Here it is again I hope:

Package iconASCIIART.zip

 

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Well, it works and contains

Well, it works and contains everything you'd expect: an Alfred E. Neumann graphic, a map of Denmark, ASCII art of Mercator (16th century Dutch cartographer), of Pluto the dog - and pinups of Brigit Bardot... :-) Some programs seem incomplete/corrupt though.

When using a sim, you can also view the ASCII art by printing to a text file and then reducing the font size until the characters are barely recognizable. The quality of the ASCII art is actually quite impressive. (I'm purely refering to the technical aspect of the font dithering effect here! :-)) )

 

 

 

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..and did you know

     asterisk art or ASCII art pre-dates computers and goes back to the old teletype days.  Teletype machines  were essentially automated typewriters that could receive data either over a phone connection that converted audio tones to ASCII data, or through long distance radio transmissions.  Ham radio operators (our computer forefathers) interconnected teletype machines, often with punch tape reader and writer add-ons, to their ham radio station equipment setups to send ASCII art to one another. 

 

btw: I'm an old CNE 3 & 4

 

 

 

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ASCII most certainly does not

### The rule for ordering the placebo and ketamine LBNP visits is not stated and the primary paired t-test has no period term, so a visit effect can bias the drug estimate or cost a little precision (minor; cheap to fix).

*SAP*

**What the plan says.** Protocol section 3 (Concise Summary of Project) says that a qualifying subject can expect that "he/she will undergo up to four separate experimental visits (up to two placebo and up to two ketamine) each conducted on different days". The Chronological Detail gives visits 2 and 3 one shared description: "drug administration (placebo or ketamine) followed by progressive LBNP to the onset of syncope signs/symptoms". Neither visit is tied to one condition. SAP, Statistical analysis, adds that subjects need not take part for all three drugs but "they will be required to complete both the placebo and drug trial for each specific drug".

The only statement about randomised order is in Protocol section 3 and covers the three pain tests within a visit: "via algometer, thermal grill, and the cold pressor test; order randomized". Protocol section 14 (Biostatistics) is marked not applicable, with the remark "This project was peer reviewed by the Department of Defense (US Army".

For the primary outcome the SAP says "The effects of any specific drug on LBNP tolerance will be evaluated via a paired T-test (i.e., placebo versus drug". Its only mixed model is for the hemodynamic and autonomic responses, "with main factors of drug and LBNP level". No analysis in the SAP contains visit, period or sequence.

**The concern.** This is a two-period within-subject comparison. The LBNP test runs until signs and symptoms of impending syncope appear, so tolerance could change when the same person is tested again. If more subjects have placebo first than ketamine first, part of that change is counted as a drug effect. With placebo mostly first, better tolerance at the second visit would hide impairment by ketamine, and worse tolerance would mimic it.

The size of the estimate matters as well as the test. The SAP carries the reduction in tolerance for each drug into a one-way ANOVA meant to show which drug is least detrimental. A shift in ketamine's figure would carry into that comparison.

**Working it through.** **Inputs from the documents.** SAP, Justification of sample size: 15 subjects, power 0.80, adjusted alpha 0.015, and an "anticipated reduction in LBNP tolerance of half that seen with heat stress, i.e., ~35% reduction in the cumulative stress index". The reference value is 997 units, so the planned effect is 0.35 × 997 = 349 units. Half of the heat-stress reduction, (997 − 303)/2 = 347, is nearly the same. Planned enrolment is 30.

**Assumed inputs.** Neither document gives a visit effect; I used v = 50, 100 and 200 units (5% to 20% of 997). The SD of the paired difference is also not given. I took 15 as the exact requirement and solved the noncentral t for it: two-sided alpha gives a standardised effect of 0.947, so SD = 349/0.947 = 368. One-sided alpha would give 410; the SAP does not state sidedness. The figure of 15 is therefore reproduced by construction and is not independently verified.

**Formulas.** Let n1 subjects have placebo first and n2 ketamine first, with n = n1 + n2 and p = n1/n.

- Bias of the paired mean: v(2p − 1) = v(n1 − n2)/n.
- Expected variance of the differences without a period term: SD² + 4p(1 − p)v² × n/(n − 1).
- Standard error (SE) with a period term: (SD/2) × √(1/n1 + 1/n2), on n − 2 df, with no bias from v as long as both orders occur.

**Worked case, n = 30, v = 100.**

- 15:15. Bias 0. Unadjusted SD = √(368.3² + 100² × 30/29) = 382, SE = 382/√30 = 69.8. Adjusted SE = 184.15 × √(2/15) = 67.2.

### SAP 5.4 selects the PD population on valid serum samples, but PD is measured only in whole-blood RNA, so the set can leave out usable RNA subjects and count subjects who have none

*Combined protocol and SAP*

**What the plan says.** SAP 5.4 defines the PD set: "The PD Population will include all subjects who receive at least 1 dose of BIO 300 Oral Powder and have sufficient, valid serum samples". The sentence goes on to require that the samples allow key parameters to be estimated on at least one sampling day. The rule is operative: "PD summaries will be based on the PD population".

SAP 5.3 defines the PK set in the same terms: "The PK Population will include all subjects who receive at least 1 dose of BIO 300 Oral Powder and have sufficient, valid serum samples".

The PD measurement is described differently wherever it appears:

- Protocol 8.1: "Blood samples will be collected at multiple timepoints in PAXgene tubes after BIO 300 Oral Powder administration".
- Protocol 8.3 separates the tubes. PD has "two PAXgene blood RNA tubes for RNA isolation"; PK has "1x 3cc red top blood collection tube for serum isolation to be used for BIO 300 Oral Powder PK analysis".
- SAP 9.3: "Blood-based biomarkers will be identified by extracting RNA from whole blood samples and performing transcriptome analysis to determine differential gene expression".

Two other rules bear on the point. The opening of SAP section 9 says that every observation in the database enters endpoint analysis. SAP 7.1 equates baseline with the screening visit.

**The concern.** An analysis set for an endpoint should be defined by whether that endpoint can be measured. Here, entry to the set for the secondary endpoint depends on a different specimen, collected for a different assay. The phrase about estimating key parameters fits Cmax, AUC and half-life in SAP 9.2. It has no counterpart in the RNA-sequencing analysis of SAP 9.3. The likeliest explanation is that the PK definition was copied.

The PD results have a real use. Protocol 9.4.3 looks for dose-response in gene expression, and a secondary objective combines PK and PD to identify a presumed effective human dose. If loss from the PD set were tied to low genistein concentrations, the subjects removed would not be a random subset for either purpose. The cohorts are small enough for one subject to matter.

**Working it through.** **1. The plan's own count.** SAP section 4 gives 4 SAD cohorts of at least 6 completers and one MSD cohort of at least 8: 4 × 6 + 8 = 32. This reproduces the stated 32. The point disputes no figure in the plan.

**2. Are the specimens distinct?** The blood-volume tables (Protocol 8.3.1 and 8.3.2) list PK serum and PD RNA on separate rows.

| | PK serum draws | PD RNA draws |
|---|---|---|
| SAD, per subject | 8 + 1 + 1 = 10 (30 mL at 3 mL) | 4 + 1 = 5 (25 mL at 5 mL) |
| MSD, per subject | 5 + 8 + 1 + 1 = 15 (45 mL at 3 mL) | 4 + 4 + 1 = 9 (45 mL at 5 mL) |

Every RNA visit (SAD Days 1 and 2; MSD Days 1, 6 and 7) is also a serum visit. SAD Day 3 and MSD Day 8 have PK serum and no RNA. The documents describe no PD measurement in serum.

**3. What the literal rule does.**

ASCII most certainly does not predate computers: the draft version was published in 1961 and the final standard is from 1968.

Early teletypewriters used a number of five-bit codes commonly called "Baudot", typically with numbers-shift and symbols-shift codepoints. Only uppercase was used. The electrical signal was a 0-60 mA current loop, so you could have connected a sender and receiver over a leased line; but beginning in the 1930s, the Telex network allowed transmissions to be addressed to any of thousands of printers around the world.

 

Here is an archive of "RTTY art"; most of them from the 1970s, but it says some examples date from the 1940s.

http://artscene.textfiles.com/rtty/

An RTTY is a radio teletype using a FSK modem typically in a separate unit, connected to the teletype using current loop.

 

RS-232 serial communication is from the computer era too, first defined in 1960.

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LaserMaster wrote:     btw: I
LaserMaster wrote:

     btw: I'm an old CNE 3 & 4

What's a CNE 3&4?

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I think he means CNE =

I think he means CNE = Certified Netware Engineer.